Most JRPGs – their battle system, at least – are the exact same way. Beat the same monsters in the head for an hour just to gain a level. There’s no reason why my attacks should get stronger. If the standard RPG story is to be believed, these stories take place over a short period of time, usually only a matter of days. Why then, does my gun-toting sky pirate go from barely scratching a bat to being able to take down a large group of skeleton mages single-handedly? Those bullets that barely scratch bats found in the introductory area should do even less damage to a high-level enemy or boss.

But without levels, how will the player progress through the game? From what will the player gain a sense of accomplishment? How will he know that he’s doing well?

In a perfect world, all these things would be taken care of through the story segments. It doesn’t matter what level that sword-carrying meathead is if the plan worked and all the rebels were successfully evacuated from the prison. Nobody cares what your wisdom score is if the spell worked and the goblin fell over dead, and unless the end-boss is keeping score it doesn’t matter if that dungeon-boss died while you had 1 HP left or 1,000. He’s dead and you’re standing there victorious. As long as the story progresses, then the game is going well.

Instead of making my gun/axe/bow/whatever better just because I’ve been using it, make it a big deal when I find a better one. Prince of Persia: The Sands of Time, although not an RPG, did this wonderfully. It was a major event when the prince found a new and better sword. Take another cue from the Sands of Time trilogy while we’re at it. Make me earn my abilities. Send me to the training fields, introduce me to an NPC that can teach me the whirlwind attack, or make these things skill-based rewards. It means something to me when I have 24 hearts in a Zelda game because I earned them. When I’m level 99 in FFXII, it means that I bought a golden amulet and farmed the right monsters for XP for a long enough time.

As to my third point, I’m not certain that the player should know that he’s doing well. Sure, the story progressed, but until the game is over, things should still be fairly crappy for the citizens of random fantasy world. Sure, throw me a new item or a cutscene to show me that I’ve advanced the story, but I don’t deserve to know that everything is peachy keen when there are three more planets to travel to, six more bosses to take down, and a princess to save.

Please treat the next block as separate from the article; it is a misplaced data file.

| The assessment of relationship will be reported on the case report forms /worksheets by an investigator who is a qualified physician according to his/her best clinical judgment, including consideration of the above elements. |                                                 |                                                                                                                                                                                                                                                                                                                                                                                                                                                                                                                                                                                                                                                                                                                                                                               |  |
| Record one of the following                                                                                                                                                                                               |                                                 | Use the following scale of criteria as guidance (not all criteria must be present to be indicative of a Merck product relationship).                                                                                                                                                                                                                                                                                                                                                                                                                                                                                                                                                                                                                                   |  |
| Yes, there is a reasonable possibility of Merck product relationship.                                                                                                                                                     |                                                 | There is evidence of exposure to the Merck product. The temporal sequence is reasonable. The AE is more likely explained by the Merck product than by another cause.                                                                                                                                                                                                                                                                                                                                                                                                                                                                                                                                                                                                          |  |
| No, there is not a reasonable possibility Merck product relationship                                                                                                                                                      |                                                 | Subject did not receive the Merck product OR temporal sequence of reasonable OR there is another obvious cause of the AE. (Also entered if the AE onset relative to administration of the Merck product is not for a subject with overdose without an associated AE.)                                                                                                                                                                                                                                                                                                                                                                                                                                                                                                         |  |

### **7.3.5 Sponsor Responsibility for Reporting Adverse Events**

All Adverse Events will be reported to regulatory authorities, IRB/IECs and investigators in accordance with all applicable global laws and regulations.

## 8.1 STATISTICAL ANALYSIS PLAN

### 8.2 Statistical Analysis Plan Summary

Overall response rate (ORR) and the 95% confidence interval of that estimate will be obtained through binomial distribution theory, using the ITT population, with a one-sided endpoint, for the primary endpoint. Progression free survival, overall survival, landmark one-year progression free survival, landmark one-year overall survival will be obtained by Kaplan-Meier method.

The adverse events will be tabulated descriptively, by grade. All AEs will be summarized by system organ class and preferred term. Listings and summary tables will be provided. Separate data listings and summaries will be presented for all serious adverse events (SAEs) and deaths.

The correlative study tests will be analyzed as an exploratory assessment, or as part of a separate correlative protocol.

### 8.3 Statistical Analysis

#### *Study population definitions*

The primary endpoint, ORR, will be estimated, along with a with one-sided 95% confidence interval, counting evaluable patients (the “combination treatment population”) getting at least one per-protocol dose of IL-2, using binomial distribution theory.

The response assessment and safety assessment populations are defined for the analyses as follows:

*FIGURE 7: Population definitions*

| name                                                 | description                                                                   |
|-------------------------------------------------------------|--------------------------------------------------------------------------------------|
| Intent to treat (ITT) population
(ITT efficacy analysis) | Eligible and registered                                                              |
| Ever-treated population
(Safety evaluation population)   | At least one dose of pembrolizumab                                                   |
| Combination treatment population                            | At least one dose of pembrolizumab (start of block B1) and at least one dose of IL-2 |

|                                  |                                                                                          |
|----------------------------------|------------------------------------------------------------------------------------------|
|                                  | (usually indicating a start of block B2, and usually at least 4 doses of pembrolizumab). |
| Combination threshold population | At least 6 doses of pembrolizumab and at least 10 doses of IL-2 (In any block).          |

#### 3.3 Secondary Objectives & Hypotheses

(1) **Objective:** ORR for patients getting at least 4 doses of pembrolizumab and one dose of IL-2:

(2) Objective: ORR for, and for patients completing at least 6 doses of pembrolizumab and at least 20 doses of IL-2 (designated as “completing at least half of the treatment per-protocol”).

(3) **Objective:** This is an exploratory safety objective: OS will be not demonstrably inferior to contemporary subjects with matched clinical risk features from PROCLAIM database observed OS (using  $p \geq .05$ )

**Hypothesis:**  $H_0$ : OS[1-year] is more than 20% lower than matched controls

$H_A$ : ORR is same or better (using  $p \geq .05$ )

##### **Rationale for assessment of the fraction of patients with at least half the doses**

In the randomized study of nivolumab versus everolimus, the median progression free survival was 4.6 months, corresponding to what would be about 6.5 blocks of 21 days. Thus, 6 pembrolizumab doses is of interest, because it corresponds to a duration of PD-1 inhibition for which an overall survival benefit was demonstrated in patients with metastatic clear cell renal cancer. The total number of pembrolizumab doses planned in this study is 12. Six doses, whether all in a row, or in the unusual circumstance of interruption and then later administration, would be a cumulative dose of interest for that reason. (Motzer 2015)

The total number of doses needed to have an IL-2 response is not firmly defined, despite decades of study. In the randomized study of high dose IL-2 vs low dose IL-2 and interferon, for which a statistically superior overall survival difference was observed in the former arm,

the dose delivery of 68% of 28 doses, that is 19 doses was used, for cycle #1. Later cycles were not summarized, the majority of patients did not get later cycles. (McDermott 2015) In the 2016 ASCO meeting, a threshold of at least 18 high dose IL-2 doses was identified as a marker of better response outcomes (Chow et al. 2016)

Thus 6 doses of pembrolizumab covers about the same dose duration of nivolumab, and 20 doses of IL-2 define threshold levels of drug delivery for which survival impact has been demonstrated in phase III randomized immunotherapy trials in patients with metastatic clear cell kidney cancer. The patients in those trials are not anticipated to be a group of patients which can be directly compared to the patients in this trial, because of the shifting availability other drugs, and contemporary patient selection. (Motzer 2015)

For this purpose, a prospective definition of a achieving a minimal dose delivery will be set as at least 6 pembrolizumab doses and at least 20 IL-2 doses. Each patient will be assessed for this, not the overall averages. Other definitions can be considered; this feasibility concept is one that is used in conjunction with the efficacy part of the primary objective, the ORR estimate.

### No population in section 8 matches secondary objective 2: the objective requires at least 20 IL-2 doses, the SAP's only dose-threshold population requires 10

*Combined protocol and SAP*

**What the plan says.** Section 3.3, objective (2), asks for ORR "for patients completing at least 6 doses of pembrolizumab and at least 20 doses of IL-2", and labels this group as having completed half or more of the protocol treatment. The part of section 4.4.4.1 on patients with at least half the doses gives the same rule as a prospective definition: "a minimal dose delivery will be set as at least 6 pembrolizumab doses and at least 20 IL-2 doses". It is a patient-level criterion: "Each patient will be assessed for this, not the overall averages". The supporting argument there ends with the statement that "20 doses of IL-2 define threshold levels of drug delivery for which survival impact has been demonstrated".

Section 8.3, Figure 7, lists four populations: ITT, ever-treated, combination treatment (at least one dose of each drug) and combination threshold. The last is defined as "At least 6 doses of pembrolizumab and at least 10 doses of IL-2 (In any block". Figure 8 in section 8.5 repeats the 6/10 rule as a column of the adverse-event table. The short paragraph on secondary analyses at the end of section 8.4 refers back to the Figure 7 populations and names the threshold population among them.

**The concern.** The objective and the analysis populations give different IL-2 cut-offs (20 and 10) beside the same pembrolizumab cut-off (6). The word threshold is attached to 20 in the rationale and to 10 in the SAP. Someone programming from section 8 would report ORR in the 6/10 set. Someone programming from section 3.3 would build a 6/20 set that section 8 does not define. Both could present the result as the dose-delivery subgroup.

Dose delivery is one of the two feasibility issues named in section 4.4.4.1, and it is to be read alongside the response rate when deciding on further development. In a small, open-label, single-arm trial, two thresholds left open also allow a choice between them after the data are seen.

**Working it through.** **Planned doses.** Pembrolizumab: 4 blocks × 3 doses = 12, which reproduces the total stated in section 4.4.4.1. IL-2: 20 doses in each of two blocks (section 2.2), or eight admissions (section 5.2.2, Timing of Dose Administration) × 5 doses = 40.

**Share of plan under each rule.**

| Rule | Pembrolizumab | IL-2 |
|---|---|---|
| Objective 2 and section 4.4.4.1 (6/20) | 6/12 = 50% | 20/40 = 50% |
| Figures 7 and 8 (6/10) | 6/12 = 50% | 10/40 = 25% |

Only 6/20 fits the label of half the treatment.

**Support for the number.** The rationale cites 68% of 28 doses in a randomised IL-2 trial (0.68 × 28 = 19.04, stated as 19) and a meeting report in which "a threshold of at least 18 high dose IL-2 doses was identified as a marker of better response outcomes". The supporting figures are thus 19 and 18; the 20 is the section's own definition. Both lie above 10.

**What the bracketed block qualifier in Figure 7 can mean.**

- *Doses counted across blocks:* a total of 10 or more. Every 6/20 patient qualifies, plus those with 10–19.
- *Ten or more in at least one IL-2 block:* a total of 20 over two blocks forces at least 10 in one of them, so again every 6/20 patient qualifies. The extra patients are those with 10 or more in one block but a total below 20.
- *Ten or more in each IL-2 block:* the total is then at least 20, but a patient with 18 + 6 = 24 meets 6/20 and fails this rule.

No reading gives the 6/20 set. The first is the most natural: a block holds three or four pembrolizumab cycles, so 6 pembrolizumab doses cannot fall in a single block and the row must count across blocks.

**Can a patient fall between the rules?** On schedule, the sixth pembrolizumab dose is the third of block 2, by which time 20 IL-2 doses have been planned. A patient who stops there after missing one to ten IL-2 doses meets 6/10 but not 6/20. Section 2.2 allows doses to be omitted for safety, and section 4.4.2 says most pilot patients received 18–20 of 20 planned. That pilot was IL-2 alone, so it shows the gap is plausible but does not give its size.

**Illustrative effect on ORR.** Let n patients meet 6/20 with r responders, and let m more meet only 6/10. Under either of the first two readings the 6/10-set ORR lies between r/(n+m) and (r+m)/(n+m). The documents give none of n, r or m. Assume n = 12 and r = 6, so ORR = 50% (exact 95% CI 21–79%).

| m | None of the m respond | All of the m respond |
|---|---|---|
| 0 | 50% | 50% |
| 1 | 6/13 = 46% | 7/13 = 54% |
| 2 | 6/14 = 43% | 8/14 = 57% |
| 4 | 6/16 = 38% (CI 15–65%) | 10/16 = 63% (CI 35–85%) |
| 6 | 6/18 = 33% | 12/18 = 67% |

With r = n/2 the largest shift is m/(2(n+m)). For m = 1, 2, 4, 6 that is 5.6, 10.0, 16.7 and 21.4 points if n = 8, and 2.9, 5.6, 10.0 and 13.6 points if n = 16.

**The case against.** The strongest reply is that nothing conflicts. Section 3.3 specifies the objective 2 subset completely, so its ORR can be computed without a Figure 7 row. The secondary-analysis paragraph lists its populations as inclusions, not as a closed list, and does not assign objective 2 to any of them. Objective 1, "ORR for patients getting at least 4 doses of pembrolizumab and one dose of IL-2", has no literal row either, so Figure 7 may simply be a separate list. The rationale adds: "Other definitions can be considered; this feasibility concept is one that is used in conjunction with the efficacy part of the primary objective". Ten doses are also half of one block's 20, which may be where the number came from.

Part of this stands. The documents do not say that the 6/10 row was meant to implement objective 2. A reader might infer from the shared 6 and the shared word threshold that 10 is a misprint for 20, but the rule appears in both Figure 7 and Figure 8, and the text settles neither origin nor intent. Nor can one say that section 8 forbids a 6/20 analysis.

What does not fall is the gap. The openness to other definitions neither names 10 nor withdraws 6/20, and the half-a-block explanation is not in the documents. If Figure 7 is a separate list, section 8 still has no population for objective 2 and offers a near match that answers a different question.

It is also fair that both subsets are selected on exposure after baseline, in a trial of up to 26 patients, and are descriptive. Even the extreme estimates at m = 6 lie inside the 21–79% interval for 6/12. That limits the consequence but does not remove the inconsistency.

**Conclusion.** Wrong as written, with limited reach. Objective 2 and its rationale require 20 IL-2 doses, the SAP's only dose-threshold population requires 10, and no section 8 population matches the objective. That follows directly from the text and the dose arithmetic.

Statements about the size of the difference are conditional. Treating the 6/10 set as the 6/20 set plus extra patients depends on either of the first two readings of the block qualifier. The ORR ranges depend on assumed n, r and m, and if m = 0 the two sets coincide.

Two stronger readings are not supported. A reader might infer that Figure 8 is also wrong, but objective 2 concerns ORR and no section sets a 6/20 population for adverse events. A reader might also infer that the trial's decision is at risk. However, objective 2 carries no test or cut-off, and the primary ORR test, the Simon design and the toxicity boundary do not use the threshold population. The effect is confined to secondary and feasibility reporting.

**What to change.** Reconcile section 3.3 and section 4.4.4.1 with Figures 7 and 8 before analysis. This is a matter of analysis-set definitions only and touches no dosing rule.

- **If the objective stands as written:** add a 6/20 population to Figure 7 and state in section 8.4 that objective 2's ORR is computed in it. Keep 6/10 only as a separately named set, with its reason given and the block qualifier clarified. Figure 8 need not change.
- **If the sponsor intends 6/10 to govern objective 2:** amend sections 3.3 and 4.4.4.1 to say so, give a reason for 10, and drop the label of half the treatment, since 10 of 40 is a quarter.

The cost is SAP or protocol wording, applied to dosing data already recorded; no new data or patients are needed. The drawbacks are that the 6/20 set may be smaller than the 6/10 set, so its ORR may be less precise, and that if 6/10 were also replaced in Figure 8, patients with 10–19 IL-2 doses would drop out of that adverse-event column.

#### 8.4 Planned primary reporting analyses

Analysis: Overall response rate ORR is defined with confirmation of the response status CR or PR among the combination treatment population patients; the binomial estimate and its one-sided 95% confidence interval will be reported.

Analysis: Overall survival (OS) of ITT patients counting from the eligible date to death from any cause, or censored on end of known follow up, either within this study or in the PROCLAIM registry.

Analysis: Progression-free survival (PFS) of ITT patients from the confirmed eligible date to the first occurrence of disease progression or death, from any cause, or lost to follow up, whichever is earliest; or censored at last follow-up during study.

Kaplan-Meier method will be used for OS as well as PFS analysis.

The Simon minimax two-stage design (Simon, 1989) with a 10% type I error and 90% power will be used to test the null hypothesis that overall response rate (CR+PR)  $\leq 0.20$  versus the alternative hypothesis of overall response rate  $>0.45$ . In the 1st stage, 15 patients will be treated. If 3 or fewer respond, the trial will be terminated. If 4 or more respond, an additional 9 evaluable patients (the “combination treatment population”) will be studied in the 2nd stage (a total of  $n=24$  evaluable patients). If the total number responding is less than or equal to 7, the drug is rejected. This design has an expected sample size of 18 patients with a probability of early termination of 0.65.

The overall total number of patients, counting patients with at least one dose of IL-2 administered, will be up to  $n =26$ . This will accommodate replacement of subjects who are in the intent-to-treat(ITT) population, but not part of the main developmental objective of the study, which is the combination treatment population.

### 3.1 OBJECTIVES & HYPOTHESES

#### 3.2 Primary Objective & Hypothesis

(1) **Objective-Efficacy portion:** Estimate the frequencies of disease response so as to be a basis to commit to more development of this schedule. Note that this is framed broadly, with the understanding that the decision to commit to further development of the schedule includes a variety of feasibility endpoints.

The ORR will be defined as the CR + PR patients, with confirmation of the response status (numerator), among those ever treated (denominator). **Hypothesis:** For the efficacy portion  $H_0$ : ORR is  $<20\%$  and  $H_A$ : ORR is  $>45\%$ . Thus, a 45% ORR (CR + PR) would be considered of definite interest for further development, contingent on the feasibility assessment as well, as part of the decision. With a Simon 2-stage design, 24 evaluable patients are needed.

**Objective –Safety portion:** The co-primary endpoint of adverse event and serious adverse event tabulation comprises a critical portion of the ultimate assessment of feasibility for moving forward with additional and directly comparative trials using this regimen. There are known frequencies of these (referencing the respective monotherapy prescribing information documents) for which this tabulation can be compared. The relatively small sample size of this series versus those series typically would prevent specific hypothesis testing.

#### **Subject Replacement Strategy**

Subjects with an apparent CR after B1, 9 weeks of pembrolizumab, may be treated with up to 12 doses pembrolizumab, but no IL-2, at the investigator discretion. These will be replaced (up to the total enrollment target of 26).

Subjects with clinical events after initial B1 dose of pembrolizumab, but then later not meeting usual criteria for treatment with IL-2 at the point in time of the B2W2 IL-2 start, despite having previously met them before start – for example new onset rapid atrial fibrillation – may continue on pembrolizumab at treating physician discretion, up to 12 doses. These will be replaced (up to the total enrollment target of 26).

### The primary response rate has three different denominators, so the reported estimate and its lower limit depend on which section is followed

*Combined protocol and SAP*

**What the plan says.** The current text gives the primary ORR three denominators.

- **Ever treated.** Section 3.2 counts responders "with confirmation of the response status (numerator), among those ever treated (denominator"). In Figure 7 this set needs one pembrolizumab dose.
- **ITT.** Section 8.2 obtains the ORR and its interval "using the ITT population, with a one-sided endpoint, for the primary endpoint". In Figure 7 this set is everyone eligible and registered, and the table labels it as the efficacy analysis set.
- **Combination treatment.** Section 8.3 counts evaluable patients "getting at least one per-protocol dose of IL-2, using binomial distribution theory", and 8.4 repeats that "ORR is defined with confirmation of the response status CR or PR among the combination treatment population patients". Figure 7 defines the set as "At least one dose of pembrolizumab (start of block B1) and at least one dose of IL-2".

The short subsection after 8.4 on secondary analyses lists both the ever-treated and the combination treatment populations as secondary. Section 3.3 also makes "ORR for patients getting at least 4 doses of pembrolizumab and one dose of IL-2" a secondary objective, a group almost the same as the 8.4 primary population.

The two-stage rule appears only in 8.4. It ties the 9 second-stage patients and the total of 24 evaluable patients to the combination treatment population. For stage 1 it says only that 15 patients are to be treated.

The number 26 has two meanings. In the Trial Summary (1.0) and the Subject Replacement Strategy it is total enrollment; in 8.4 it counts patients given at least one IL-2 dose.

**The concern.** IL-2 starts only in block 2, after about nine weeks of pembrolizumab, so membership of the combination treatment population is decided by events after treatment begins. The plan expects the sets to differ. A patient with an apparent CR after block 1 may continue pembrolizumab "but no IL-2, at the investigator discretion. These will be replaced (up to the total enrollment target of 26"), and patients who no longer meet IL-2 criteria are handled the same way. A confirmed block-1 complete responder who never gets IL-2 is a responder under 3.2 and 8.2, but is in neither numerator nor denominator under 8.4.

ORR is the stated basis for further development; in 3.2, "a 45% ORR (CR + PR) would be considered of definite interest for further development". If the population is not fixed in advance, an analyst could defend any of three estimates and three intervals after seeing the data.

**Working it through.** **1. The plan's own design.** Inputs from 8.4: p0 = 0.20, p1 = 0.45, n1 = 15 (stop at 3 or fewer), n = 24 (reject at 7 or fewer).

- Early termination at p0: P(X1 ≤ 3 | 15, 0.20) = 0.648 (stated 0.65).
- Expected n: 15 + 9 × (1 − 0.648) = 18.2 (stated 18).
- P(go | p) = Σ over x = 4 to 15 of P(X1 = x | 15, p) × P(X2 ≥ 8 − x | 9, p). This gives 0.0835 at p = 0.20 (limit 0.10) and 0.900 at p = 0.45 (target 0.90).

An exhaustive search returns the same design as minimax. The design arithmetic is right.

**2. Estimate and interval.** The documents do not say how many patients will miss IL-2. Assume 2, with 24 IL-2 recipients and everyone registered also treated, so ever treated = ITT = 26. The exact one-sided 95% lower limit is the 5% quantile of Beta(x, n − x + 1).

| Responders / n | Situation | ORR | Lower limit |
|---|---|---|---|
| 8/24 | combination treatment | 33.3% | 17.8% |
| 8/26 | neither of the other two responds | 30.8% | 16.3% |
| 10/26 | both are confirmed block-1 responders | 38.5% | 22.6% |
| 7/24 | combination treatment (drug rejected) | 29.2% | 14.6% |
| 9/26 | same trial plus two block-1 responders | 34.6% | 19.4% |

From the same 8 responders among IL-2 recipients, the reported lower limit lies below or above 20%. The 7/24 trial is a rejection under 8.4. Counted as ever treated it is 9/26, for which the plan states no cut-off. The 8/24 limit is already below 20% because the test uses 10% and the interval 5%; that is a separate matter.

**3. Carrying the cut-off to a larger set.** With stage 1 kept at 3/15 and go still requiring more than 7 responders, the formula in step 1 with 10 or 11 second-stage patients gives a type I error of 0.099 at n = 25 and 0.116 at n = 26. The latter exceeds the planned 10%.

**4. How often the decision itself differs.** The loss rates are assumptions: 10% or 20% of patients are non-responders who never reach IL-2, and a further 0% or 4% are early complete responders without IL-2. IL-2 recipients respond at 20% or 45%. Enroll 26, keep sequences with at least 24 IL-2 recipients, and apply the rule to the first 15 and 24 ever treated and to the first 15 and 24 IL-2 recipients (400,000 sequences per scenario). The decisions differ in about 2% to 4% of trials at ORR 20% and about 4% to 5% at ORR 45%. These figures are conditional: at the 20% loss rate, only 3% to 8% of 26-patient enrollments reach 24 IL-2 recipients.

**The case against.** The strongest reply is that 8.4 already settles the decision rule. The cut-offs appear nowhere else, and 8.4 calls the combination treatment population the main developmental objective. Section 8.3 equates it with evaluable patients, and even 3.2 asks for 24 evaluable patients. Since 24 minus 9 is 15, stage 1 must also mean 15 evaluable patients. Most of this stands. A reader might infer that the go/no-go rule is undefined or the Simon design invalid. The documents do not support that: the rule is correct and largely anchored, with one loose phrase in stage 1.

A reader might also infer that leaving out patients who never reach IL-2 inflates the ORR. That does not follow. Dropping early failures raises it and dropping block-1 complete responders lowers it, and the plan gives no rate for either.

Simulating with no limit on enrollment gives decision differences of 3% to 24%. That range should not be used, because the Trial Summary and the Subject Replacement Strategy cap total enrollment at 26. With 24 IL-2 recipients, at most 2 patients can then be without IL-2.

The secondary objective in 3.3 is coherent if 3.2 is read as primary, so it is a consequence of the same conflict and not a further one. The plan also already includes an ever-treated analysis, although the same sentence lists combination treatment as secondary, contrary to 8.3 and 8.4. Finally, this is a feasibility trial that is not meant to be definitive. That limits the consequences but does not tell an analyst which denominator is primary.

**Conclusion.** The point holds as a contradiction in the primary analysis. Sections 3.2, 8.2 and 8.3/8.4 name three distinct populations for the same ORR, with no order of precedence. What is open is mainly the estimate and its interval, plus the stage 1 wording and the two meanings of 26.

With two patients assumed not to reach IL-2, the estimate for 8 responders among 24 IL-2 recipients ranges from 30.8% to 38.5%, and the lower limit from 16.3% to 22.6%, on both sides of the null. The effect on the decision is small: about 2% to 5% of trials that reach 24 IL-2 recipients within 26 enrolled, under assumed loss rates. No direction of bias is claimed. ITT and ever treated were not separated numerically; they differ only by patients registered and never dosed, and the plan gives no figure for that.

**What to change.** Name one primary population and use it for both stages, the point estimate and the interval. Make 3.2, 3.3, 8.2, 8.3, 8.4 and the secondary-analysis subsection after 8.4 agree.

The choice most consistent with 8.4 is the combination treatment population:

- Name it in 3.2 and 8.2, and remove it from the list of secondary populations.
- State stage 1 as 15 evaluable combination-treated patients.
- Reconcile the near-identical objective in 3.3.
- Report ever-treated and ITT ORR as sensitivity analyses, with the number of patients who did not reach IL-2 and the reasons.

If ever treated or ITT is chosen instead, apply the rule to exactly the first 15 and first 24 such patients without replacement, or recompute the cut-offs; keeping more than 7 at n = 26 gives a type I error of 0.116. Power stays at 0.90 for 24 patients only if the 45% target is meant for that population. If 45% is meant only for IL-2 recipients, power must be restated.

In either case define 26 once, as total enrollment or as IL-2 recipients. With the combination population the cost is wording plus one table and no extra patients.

There are plenty of games out there that do this correctly, but it’s a rare occurrence when an RPG is different enough to not feel like the same old fetch quest followed by some leveling up and capped off by my character learning new abilities for no real reason. Recently, Contact managed to allow the player character to grow without needing a level-up screen. Terry, unless you renamed him something different, simply got better at things as he did them, and it made sense. Somebody will get better at running as they continue to run, and a person with no experience handling a sword will develop those skills as he becomes more familiar with the weapon. This only works for so long, and it wouldn’t really apply to an already-expert swordsman, but the loss of the level-up screen is a welcome one.

Give me more RPGs that act like The Legend of Zelda and Metroid if you want me to keep playing them. The same weapons that worked wonders for me at the beginning of the game shouldn’t be instilling feat in anybody at the end. Make me find a plasma beam or a Master Sword. Let me continue using my cruddy old weapons if I so choose, but don’t expect me to believe that the same handgun that worked well on unarmored gang members will also inflict massive damage on a commando wearing kevlar.

As much as I’d love to see RPG developers make me earn new abilities and quit improving my weapons for me, the problem is much more deep-rooted. Play time has become a feature. This is the trend that needs to stop. It doesn’t matter if a game lasts for 50 hours if it isn’t any fun. If you can tell me an epic story with good character development and make me care about the world I’m saving in 10 hours, then that’s a success. Length is not indicative of quality, and when we finally realize that, maybe I can quit collecting running from one side of the world to the other. The characters tell me it’s because Micah over there really needs that MacGuffin, but if you listen closely you can hear a game developer saying that it’s really because that part of the game takes two hours, and those two hours get us that much closer to the target game length of fifty hours.

Stop it, developers. Make your RPGs fun, not just long.